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Lettuce Drop: Aerial Infection (Jan. 12, 2011)

A widespread outbreak of aerial infections caused by the lettuce drop pathogen Sclerotinia sclerotiorum was reported in several locations in Yuma during the last week of December. A review of the biology of the two lettuce drop pathogens and the environmental conditions required for production of airborne spores may help explain this occurrence. Lettuce drop is caused by two fungal pathogens, Sclerotinia minor and Sclerotinia sclerotiorum. Both pathogens produce structures called sclerotia which allow these organisms to survive in soil between plantings of host crops. In desert plantings, infection of lettuce by S. minor and usually by S. sclerotiorum results from direct germination of sclerotia in soil followed by colonization of the base of plants. However, when soil moisture and temperature conditions are favorable, sclerotia of S. sclerotiorum an inch or less below the soil surface can create fruiting bodies that in turn produce vast number of spores that are dispersed by wind throughout the field and to other fields. These spores will germinate and cause aerial infections when deposited on lettuce leaf tissue. The optimal conditions that stimulate airborne spore production include exposure of sclerotia to nearly saturated soil for at least a 2-week period and soil temperatures ranging from approximately 52 to 60 F. Soil in vegetable production fields is normally very wet and soil temperatures from November 26 until present have been in the favorable temperature range. These airborne spores require free moisture (from rainfall, dew or sprinkler irrigation) on senescent or damaged leaf tissue for optimal infection to occur. The weather record shows freezing temperatures throughout the area on November 26 and 27, resulting in damaged lettuce leaf tissue, and rainfall on December 21 and 22. Thus, the favorable conditions for airborne spore production and infection were present in the area. In other agricultural regions where airborne infection of crops by S. sclerotiorum is common, foliar application of fungicides such as Endura, Rovral, or Switch can provide significant disease protection. For lettuce, initial application of fungicides during the rosette stage, which is about 30 to 40 days before harvest, has been shown to significantly reduce the incidence of lettuce drop caused by airborne infections of Sclerotinia sclerotiorum.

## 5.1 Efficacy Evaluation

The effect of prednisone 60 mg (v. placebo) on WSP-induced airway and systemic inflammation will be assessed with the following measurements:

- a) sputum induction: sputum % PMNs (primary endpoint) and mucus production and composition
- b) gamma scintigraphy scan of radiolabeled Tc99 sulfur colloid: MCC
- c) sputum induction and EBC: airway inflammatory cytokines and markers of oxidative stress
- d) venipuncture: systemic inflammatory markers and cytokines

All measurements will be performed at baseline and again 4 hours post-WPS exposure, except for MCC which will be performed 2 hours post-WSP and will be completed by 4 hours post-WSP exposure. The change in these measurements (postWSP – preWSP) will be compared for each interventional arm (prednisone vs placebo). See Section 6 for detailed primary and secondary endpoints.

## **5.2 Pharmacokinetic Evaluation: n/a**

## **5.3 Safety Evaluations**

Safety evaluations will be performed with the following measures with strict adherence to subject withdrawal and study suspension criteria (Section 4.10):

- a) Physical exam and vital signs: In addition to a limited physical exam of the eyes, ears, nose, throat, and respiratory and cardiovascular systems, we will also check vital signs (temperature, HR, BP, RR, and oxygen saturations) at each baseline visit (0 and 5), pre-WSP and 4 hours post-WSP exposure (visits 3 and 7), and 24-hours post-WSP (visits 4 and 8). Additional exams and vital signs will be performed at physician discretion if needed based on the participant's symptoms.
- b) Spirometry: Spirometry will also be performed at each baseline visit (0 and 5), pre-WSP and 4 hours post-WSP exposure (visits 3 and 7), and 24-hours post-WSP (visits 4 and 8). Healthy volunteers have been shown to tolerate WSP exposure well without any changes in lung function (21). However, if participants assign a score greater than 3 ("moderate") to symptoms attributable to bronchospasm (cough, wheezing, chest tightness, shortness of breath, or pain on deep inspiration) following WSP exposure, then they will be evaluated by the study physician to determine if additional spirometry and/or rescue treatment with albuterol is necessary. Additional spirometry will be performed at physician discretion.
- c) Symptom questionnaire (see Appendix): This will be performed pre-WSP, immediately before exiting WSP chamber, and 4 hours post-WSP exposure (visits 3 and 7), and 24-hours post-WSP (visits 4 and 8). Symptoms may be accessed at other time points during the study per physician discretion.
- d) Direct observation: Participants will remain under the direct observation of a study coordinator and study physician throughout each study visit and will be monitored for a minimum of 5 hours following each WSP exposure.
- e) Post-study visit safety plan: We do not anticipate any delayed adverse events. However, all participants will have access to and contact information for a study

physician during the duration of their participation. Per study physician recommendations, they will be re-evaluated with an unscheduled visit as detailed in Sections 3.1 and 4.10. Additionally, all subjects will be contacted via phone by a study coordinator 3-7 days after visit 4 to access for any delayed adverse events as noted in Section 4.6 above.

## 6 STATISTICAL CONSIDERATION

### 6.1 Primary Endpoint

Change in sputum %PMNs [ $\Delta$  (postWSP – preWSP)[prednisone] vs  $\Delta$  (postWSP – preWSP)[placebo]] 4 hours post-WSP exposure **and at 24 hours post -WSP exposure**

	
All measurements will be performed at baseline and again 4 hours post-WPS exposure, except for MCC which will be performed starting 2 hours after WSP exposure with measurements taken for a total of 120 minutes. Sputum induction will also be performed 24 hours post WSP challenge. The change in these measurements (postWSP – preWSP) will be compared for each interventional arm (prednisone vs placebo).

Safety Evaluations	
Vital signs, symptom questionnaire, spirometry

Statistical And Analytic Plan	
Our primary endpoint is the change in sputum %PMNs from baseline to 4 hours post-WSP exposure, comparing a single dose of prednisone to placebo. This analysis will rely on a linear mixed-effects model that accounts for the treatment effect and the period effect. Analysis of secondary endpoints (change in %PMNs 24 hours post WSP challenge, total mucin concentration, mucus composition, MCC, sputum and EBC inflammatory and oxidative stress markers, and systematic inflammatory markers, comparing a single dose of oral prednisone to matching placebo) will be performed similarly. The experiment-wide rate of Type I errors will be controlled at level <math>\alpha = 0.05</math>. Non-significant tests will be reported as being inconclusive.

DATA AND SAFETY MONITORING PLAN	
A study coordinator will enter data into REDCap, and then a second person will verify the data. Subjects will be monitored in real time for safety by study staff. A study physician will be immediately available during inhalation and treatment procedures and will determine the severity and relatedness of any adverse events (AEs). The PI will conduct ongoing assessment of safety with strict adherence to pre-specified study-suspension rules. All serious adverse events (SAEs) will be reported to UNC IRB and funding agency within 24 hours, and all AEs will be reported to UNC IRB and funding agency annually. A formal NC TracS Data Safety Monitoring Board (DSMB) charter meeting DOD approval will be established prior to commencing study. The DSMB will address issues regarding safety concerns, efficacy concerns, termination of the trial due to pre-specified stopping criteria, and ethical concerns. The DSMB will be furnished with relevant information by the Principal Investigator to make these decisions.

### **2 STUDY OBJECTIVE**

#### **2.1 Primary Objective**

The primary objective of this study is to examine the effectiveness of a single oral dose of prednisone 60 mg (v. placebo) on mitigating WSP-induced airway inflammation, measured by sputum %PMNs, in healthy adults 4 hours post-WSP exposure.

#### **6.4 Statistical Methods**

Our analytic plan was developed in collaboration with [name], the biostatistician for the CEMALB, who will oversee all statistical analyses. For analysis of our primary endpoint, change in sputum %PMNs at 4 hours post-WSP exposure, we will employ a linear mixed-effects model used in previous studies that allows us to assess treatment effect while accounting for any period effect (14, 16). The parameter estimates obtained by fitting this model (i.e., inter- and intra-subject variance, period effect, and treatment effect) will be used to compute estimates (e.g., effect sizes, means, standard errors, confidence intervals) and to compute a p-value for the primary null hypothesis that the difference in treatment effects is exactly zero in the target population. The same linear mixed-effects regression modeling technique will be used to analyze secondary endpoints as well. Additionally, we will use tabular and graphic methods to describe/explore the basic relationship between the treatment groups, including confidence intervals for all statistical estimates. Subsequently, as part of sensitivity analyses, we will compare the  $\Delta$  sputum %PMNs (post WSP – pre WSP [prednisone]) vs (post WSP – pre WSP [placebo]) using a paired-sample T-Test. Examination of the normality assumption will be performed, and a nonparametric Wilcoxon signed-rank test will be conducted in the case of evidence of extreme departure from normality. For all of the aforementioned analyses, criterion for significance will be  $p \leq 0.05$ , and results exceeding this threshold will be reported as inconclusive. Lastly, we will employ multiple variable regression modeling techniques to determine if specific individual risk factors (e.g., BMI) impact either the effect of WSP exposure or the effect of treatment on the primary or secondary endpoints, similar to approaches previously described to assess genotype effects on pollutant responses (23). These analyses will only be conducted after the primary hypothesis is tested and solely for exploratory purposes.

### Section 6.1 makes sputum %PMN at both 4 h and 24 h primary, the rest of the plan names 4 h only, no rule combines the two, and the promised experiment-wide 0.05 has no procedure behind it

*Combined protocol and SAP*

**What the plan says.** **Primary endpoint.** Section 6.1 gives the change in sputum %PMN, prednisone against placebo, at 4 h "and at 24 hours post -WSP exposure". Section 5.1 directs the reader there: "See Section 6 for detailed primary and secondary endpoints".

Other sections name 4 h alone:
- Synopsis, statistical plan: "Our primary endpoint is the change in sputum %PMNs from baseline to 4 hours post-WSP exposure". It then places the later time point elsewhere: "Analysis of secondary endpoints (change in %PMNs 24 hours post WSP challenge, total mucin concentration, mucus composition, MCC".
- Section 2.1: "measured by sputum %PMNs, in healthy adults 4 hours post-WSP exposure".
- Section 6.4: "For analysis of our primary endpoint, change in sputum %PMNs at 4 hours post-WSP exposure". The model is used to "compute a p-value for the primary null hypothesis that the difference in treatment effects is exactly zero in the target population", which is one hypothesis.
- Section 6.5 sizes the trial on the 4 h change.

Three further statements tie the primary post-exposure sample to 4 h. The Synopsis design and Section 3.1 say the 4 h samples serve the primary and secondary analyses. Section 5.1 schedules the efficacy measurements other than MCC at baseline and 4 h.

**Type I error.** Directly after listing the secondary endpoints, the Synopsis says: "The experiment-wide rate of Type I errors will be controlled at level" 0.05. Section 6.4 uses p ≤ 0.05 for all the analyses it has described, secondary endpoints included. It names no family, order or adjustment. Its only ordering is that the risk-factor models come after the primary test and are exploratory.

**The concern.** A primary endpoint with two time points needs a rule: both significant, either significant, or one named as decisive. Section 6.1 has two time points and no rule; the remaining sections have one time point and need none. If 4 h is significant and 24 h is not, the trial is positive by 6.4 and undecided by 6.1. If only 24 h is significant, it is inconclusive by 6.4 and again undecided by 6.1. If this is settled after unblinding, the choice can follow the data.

Sclerotinia sclerotiorum
Sclerotinia sclerotiorum

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